JavaScript Iterators and More

August 27, 2017

Why

Many languages (Java, C#, Python, etc) have a concept of an object being iterable, that is, capable of giving you values from first to last in a particular order. This often comes in the form of a "for each" loop such as this in Python:

for x in [0, 1, 2]:
    print(x)

This iterates over the values in the array [0, 1, 2]. But it turns out not everything you might want to iterate over is best represented as an array. In Python you might want to iterate over a set {0, 1, 2}, a tuple (0, 1, 2), or even a range range(3).

JS interfaces

In JavaScript, iterables are objects which have a method Symbol.iterator which return an iterator. Not sure about symbols? Check out the MDN page on symbols. If you're familiar with Python, this is sort of like making a __iter__ method.

var iterable = {
  [Symbol.iterator]: function() {
    // return ...
  }
};

Which can be written with method shorthand syntax as:

var iterable = {
  [Symbol.iterator]() {
    // return ...
  }
};

Iterators are objects with a next method that returns an object with keys done and value.

var iterator = {
  i: 0,

  // This new ES6 syntax is like `next: function()`
  next() {
    this.i++;
    if (this.i > 10) {
      return { done: true };
    }
    return {
      done: false,
      value: 1,
    }
  }
};

If you repeatedly call iterator.next() you'll get the values 1 through 10. Note that there's no way to go backwards or restart an iterator. This is necessary to keep iterators applicable to many use cases where this would be difficult or impossible.

Iterators may also be iterables if they have a Symbol.iterator method that returns this.

A range iterable

You're probably familiar with the JavaScript for loop:

for (var i = 0; i < 10; i++) {
  console.log(i);
}

Using iterators, you could write a loop like this:

for (var i of range(0, 9)) {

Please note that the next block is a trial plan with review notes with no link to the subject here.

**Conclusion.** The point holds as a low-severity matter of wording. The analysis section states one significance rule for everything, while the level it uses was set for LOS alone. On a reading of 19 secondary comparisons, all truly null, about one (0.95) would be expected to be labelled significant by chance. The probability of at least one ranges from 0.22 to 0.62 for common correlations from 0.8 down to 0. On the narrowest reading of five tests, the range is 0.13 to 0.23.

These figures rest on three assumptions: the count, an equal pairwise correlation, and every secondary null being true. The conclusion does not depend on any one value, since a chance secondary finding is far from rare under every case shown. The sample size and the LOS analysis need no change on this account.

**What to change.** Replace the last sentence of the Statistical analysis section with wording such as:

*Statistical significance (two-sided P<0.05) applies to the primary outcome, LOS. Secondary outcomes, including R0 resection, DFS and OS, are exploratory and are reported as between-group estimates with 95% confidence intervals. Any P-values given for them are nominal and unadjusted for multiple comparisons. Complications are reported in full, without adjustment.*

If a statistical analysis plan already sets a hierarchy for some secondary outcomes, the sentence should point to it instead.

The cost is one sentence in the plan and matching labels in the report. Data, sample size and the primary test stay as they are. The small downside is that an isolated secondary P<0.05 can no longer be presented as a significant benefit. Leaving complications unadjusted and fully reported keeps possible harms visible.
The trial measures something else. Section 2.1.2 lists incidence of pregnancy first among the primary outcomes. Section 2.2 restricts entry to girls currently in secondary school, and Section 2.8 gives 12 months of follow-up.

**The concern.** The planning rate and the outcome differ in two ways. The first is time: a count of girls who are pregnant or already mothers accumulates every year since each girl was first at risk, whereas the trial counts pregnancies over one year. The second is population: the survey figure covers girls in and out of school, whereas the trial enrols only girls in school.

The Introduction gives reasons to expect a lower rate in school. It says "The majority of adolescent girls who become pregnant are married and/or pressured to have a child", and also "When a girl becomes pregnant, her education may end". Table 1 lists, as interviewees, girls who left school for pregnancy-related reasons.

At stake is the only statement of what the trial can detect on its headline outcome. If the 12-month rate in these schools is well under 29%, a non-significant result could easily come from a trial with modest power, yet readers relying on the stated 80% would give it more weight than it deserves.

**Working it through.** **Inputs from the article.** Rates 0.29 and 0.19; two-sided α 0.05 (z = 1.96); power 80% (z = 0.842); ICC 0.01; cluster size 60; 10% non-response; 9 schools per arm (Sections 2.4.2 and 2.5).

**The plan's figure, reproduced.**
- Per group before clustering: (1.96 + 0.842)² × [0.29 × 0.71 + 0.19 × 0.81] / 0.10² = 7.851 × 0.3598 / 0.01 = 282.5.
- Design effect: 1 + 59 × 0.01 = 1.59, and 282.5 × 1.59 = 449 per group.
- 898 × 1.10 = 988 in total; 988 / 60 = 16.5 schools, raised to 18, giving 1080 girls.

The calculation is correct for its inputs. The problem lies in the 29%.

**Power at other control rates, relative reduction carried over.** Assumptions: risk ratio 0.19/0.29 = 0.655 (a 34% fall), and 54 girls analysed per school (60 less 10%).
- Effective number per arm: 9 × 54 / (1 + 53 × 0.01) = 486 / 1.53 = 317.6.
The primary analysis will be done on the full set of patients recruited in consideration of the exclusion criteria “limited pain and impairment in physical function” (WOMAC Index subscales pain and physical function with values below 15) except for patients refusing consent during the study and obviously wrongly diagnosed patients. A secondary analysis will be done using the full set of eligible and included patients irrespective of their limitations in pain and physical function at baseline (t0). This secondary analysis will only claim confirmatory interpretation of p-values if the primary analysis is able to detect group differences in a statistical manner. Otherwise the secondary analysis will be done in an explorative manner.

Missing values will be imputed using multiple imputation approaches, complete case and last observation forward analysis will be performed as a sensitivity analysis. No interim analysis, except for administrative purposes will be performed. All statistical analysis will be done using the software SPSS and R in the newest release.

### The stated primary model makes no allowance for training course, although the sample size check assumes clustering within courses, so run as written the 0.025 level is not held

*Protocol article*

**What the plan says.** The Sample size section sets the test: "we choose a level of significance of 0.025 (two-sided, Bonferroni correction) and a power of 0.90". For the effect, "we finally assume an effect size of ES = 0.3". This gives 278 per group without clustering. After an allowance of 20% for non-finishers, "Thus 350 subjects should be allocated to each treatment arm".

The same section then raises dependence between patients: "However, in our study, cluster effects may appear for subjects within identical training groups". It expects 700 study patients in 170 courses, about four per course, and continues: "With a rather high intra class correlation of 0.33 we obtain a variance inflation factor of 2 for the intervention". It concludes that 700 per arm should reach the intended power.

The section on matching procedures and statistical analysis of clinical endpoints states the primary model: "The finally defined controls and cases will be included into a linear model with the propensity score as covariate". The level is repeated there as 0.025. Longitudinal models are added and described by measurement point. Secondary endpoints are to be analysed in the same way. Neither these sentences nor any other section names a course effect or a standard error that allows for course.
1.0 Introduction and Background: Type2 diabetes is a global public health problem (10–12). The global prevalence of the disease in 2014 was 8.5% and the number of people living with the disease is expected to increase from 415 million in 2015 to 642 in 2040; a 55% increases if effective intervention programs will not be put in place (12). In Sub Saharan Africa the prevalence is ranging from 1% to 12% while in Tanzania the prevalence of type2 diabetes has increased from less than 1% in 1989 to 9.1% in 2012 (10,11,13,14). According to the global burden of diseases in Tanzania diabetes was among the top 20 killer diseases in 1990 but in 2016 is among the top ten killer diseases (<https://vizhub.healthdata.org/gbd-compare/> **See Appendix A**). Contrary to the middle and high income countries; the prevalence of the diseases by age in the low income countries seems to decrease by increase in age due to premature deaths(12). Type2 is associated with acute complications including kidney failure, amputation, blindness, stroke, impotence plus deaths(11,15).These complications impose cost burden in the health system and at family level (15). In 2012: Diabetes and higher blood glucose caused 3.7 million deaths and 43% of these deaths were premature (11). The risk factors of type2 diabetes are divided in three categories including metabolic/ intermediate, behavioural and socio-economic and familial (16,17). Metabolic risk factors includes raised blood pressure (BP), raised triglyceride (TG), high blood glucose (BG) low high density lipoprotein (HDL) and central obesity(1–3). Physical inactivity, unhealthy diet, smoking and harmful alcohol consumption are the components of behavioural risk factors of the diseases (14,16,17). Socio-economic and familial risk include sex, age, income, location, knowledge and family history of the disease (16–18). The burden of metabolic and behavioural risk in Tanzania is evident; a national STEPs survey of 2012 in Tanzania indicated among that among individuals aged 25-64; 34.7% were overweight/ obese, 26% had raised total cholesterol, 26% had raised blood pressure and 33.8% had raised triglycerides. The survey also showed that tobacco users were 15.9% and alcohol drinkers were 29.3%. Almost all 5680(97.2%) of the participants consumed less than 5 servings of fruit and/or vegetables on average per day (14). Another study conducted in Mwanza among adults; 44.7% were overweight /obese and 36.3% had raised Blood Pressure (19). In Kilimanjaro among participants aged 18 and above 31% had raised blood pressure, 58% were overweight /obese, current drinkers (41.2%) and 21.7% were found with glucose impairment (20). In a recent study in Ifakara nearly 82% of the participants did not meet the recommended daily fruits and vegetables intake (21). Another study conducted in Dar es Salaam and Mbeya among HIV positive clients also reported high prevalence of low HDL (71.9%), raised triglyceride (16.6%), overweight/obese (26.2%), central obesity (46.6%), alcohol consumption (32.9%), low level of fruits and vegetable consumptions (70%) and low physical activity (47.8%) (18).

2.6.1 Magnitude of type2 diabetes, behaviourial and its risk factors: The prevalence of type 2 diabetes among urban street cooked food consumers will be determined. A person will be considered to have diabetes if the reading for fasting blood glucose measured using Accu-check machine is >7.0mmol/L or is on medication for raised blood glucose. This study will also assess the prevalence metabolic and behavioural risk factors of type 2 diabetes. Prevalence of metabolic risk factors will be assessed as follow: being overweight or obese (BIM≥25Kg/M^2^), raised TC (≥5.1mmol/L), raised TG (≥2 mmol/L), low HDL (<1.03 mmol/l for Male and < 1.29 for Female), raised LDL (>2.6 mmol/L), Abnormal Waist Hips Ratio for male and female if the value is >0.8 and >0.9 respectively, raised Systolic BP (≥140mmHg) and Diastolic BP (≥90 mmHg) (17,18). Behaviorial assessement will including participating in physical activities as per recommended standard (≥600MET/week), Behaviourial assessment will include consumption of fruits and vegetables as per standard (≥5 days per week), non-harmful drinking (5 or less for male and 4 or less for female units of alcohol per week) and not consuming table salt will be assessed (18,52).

console.log(i);
}

This is a lot clearer to read, and it encapsulates the details of < and ++, making it harder to make typos in your loop and goof it up.

Here's how to make a range function which returns an iterable that works like that:

function range(start, end) {
  return {
    [Symbol.iterator]() {
      return {
        i: start,

        next() {
          this.i++;
          if (this.i > end) {
            return { done: true };
          }
          return { done: false, value: this.i };
        }
      };
    }
  };
}

Wow, sort of a mouthful, huh? Fortunately, there's a better way to write this!

Yield to the generators

Iterators involve manually tracking "how far" you've made it, which in the case of counting from 0 to 9 is rather annoying, but more complicated iterators get incredibly unwieldy very quickly.

But what if you didn't have to keep track of all this mess? Generators are here to help.

Strangely enough "generator" is spelled function* in JavaScript. Generators are special functions that return iterable iterators for you. Instead of using return you write yield to send values back. The generator automatically pauses after calling yield and waits until more values are needed.

function* oneTwoThree() {
  yield 1;
  yield 2;
  yield 3;
}

The usual way to use an iterable is the new for...of loop (note: not for...in, that's completely different):

for (var x of oneTwoThree()) {
  console.log(x);
}

This will log 1, 2, 3 in succession. Note that the oneTwoThree() has to be called with parentheses here.

Gotcha: once only

Imagine a generator which made an HTTP call. If you wanted to be able to iterate the value multiple times, you would either have to make the HTTP call again—which may not produce the same value—or store the value. Both of these are not ideal. So default generators can only be iterated once because they return iterables which are their own iterators.

var iterable = oneTwoThree();

for (var x of iterable) {
  console.log(x);
}

for (var y of iterable) {
  console.log(y);
}

You can instead call the generator more than once so you have a fresh iterable iterator every time.

for (var x of oneTwoThree()) {
  console.log(x);
}

for (var y of oneTwoThree()) {
  console.log(y);
}

This prints 1, 2, 3 two times instead of just once.

Reusable generators

If you know that your generator does not rely on external state that might change, you can make it restartable safely.

JS normally wants iterables not iterators themselves, so if we wrap the iterable iterators returned from generators then we can iterate over them multiple times:

var oneTwoThreeAgainAndAgain = {
  // The `*` here is the `*` from `function*`
  * [Symbol.iterator]() {
    yield 1;
    yield 2;
    yield 3;
  }
};